December 2020 / ASSET ALLOCATION VIEWPOINT
Global Asset Allocation: The View From The UK
Discover the latest global market themes
As of 30 November 2020
Digging for Value
Promising news on COVID-19 vaccines has triggered optimism for a return to normal next year, buoying deeply cyclical segments of the market that have been the hardest hit by shutdowns. November saw a strong rebound in many of these unloved sectors, including materials, energy, financials and industrials. Following a period of meaningful underperformance, a significant beneficiary of the abrupt rotation away from technology-heavy growth sectors has been emerging markets (EM) value stocks, which have more than 50% exposure to these sectors. Expectations in 2021 for unleashed pent-up global demand, increased fiscal spending, aggressive monetary policies and higher energy prices could provide a strong backdrop for cyclical companies in EM. An additional boost could come from a rebound in EM currencies, as they face less depreciatory pressure versus the US dollar. Ignored for nearly a decade, EM value companies may finally see more interest from investors as they dig for cyclical opportunities with very attractive valuations.
A wave of defaults across some highly rated—including AAA—Chinese companies with perceived state support have shaken local markets causing investors to reassess risk in the growing Chinese bond market. The Chinese corporate bond market has grown substantially over the past decade since the global financial crisis as China sought to open its capital markets to foreign buyers and increase its representation in the Bloomberg Barclays Global Aggregate Index. Although there were signs of bond market weakness heading into the coronavirus pandemic, China policymakers were forced to pull back on credit reform initiatives as economic conditions deteriorated, temporarily masking potential solvency issues. However, with the recent improvement in economic growth, policymakers have begun re-tightening financial conditions, exposing the overhang of weak corporates, many of which have been kept alive by forbearance. Chinese authorities may see the current economic strength as an opportunity to clean up weak companies, which, in the long run, could improve the perception of Chinese corporate credit markets.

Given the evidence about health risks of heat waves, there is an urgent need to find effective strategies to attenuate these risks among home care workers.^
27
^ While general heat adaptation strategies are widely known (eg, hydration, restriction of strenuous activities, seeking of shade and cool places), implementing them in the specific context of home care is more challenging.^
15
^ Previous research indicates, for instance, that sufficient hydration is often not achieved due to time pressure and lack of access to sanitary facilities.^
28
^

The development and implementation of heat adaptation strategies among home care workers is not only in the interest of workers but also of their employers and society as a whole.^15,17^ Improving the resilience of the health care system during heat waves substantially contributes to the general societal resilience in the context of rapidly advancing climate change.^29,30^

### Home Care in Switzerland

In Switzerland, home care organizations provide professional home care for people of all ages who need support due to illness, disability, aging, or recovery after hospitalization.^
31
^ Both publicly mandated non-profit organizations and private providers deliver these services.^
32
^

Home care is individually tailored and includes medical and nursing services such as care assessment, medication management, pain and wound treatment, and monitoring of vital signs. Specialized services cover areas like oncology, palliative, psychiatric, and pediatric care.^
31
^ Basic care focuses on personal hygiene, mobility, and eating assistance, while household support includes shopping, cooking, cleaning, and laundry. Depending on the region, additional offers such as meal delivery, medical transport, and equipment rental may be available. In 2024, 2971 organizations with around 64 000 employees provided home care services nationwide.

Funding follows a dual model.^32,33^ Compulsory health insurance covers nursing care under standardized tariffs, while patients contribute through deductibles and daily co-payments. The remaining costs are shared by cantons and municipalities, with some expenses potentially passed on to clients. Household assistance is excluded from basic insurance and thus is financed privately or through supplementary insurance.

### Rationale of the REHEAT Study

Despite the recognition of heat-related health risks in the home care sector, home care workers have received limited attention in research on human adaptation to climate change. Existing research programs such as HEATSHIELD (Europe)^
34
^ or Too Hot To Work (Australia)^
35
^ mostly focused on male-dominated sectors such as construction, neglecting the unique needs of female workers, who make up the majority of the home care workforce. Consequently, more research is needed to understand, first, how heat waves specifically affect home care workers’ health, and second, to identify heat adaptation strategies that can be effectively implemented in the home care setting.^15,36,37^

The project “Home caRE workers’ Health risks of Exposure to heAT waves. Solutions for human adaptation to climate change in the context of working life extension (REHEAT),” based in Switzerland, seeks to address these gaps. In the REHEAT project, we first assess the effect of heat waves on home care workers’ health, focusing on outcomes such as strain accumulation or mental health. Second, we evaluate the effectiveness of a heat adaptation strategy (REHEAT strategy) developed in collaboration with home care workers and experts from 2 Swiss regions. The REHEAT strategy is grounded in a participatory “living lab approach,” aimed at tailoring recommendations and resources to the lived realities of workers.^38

After Democratic candidate Joe Biden won the US presidential election and Democrats retained control of the House of Representatives last month, markets seemingly cheered the prospects of a split government, with the US Senate likely to remain controlled by the Republicans. However, the balance of power remains uncertain, hinging on the result of two very close runoff elections in Georgia on 5 January 2021. If Republicans win either of the Georgia runoff races, they will retain control of the Senate. However, if they were to lose both seats to the Democrats, the result would be a 50/50 split in the Senate with the tie-breaker vote going to the new vice president, tipping power in favour of the Democrats. With Democrats in control of the presidency, House of Representatives and Senate, markets may begin to factor in the likelihood of more progressive policies on taxes and tighter regulation. Given the market’s strong rebound in November, driven by positive vaccine news and prospects for a balanced political environment, the market could be in for a negative shock.
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